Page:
Get-History -count $MaximumHistoryCount | Export-Clixml -Path (Join-Path $PSHistory -child history.xml)

The last thing I do is call the exit command to exit Windows PowerShell.

The function to import my saved history.xml file appears here.

Function Import-PsHistory


 If(Test-Path $PSHistory)


  Import-Clixml -Path (Join-Path -path $PSHistory -child history.xml) |



} #end function import-psHistory

Once again, I use the Test-Path cmdlet to ensure that the history folder exists. If it does, I assume that a history.xml file exists. This is not a major problem, because the only reason the History folder would exist, would be if I had created it. If I did create it, it should have been when I was exporting a history.xml file.

If(Test-Path $PSHistory)

The next thing I do is import the xml file, and pipeline it to the Add-History cmdlet. Here is that portion of the function.

Import-Clixml -Path (Join-Path -path $PSHistory -child history.xml) |


I bump up my maximum history by assigning a new value to the variable. Rather than typing a big, long, complicated number, I simply use the kb administrative constant to allow me to create 2048 history entries. This command is shown here.

$MaximumHistoryCount = 2kb

You might wonder, "How large can I create the $maximumHistoryCount variable?" To determine the maximum allowed value, I use the Get-Variable cmdlet. This command is shown here.

Get-Variable MaximumAliasCount | select -ExpandProperty attributes


                 MinRange                                MaxRange TypeId

                 ——–                                ——– ——

                     1024                                   32768 System.Management.Automation.Validat…

One thing to keep in mind, is when you use the Get-Variable cmdlet, do not include the dollar sign prefix. If I do include the dollar sign prefix of the variable, I obtain a rather cryptic error that states Windows PowerShell cannot find a variable with the name of 2048. Because I recognize that number as the value I had increased the $maximumhistorycount variable to, it makes sense. I then drop the dollar sign, and return the psvariable object. I then send the variable to the Format-List cmdlet, and I choose all of the properties. The result reveals that there is an object hiding in the attributes variable. I then pipe the psvariable object to the Select-Object cmdlet, and I use the ExpandProperty parameter to expand the object that is stored in the attributes property. These commands are shown here.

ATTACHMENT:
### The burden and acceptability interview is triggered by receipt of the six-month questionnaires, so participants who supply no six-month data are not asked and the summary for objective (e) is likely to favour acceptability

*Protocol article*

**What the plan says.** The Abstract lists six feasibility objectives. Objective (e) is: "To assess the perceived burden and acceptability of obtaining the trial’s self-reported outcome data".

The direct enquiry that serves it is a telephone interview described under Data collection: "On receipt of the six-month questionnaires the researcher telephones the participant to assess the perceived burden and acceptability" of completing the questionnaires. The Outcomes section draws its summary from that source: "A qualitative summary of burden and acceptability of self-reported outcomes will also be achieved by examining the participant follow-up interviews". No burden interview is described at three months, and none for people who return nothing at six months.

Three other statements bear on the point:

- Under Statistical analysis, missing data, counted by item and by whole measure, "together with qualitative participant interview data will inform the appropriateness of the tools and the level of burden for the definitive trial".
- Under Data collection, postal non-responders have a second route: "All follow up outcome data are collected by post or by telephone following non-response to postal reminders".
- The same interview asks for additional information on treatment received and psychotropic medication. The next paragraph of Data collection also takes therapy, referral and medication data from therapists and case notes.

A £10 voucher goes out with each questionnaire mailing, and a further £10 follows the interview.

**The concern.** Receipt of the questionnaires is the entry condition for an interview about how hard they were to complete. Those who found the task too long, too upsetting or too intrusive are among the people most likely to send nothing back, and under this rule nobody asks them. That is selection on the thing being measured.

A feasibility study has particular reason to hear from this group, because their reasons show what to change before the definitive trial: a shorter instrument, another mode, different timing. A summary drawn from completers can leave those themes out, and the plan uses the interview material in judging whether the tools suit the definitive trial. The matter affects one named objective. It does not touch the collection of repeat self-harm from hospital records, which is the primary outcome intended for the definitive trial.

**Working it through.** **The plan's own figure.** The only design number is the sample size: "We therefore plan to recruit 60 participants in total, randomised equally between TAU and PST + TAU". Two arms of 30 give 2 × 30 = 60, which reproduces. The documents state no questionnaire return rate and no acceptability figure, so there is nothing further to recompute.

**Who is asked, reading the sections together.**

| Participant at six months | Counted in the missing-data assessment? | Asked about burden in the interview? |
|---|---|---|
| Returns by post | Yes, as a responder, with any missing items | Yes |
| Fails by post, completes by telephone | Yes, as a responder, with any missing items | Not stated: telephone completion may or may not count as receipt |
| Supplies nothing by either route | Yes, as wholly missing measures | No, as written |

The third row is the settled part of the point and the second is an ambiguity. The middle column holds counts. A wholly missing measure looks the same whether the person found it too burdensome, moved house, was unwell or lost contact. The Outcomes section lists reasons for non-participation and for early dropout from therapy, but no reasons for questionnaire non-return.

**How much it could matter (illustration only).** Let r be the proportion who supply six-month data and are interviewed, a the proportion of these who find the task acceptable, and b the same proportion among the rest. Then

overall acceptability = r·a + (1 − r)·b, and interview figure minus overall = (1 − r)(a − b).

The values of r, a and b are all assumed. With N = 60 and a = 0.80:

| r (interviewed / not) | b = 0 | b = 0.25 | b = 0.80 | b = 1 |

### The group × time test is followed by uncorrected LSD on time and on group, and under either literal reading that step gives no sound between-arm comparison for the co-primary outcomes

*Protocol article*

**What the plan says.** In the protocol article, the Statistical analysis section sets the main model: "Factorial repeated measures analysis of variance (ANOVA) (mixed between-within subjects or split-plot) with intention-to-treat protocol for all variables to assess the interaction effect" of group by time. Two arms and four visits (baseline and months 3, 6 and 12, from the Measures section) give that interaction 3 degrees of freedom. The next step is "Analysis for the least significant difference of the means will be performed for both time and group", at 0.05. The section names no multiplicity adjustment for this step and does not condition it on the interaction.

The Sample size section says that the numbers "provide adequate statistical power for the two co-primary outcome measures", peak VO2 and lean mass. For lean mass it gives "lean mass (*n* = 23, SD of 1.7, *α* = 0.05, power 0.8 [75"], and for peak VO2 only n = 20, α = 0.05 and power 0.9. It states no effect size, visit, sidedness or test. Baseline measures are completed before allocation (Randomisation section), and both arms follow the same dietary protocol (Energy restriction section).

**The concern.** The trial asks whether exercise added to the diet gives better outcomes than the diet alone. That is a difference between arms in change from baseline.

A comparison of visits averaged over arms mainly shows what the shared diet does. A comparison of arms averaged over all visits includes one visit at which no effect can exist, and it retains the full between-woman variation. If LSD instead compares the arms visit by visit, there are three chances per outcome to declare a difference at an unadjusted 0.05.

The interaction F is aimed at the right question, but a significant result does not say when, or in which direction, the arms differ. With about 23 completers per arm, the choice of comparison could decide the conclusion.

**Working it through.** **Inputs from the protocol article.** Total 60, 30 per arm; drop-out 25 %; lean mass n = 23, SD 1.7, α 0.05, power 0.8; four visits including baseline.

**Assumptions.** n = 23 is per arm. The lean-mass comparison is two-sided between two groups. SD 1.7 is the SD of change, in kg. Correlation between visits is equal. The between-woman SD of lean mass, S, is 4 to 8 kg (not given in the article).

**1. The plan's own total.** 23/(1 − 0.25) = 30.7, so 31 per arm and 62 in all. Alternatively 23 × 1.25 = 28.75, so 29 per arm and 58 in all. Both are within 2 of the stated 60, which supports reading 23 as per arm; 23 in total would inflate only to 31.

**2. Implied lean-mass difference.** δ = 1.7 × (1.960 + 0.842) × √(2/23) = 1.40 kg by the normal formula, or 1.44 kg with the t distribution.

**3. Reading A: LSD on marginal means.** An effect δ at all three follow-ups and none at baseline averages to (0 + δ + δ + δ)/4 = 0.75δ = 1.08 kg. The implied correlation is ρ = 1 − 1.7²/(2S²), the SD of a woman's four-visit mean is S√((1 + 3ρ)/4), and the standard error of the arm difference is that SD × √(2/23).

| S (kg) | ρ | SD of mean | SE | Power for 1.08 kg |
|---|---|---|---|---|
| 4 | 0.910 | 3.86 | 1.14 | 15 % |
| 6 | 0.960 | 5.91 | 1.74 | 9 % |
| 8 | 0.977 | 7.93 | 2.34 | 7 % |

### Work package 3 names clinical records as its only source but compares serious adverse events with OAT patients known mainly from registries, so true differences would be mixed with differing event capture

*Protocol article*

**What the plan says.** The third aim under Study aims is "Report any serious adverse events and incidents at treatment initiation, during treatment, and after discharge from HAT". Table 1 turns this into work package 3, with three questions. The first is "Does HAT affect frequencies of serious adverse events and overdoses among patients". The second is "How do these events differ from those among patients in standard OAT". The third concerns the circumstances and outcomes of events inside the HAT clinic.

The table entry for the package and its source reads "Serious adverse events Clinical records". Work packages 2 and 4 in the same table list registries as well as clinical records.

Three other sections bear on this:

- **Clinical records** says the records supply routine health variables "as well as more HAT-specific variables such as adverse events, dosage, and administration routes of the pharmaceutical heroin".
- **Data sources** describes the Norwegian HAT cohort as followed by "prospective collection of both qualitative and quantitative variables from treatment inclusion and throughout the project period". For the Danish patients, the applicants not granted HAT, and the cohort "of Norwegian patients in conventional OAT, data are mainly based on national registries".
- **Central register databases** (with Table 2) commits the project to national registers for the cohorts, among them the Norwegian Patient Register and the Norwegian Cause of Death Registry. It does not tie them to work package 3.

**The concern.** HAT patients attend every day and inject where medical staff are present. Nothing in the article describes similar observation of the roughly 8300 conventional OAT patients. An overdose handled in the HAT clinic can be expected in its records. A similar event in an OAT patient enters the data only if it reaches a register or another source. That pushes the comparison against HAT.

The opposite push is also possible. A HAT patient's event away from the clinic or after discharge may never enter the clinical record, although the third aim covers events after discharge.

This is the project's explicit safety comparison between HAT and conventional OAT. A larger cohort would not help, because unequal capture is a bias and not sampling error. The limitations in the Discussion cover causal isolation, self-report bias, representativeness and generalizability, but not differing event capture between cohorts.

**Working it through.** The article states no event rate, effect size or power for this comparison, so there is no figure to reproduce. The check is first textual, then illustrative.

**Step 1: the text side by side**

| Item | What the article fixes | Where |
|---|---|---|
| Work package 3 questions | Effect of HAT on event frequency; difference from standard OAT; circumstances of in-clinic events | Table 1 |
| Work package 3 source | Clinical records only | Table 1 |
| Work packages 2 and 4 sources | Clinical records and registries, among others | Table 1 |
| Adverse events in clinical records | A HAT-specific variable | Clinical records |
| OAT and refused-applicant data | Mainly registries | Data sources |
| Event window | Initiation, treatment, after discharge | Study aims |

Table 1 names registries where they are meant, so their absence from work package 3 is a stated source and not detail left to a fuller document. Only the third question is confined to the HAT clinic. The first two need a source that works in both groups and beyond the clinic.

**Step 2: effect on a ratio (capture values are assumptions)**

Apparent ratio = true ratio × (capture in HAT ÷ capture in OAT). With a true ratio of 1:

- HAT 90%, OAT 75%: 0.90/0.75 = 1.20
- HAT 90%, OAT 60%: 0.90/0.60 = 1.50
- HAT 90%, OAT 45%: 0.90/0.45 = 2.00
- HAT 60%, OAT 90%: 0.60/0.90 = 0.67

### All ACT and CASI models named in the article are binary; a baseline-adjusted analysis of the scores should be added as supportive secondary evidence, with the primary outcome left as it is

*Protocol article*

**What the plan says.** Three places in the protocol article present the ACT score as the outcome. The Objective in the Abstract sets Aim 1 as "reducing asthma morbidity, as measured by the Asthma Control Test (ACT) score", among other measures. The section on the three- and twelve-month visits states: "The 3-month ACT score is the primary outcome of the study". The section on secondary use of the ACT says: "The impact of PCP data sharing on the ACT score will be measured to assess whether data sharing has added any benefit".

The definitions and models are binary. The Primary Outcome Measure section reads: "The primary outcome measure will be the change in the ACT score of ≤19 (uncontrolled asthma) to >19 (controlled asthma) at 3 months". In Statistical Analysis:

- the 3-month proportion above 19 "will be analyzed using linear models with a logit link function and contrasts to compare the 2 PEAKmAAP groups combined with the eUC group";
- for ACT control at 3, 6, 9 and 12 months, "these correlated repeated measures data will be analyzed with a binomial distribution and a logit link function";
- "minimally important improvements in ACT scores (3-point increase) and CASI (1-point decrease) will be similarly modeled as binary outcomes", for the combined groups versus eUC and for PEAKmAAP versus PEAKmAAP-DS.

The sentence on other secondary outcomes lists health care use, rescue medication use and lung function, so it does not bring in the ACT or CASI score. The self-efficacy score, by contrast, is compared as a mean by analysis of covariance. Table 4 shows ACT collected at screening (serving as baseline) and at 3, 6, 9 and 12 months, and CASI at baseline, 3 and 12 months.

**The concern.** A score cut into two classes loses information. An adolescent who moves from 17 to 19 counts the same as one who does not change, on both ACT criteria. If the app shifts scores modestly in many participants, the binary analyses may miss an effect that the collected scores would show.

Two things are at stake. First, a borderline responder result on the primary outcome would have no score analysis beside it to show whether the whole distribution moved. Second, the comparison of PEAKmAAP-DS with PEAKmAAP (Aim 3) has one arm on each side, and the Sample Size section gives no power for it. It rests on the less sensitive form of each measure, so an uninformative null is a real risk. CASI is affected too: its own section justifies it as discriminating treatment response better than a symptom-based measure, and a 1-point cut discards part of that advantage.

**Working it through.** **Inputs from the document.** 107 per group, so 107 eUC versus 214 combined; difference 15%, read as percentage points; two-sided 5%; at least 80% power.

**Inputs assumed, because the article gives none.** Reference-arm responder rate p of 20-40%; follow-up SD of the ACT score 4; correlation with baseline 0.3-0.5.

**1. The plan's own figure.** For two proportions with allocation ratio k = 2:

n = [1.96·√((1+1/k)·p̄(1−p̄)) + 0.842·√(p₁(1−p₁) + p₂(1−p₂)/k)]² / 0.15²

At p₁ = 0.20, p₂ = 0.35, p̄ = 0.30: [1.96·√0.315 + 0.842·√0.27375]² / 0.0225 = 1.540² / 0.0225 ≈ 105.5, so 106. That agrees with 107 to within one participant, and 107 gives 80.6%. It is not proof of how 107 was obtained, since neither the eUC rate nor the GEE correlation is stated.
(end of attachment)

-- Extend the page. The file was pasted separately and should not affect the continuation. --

get-variable maximumhistorycount

get-variable maximumhistorycount | fl *

get-variable maximumhistorycount | select -ExpandProperty attributes

The commands and their associated output are shown here.

Image of command output

In the following image, I show my profile with the two new functions, the two aliases, and the two variable assignments.

Image of script

To exit Windows PowerShell, I use the eps alias (my alias for the Export-PsWithHistory function. When I start Windows PowerShell, my profile runs, and it loads the functions, aliases, and variables into memory. I then type the Import-PsHistory command (I can also use the ips alias). After I do that, I populate my history with all of my previous commands. I use the h (alias for Get-History) command to see what commands I now have available to me in my command history. This sequence of commands is shown in the image that follows.

Image of command output

There is one downside to this technique: Imported commands (via Add-History) do not populate the up and down arrows. But, dude (or dudette), with 2048 potential commands in the command history, that would be a ridiculous amount of Up and Down arrowing; that is why there are single letter aliases for Get-History and for Invoke-History.

Join me tomorrow for the Weekend Scripter when I will explore more coolness related to Windows PowerShell.

I invite you to follow me on Twitter and Facebook. If you have any questions, send email to me at, or post your questions on the Official Scripting Guys Forum. See you tomorrow. Until then, peace.

Ed Wilson, Microsoft Scripting Guy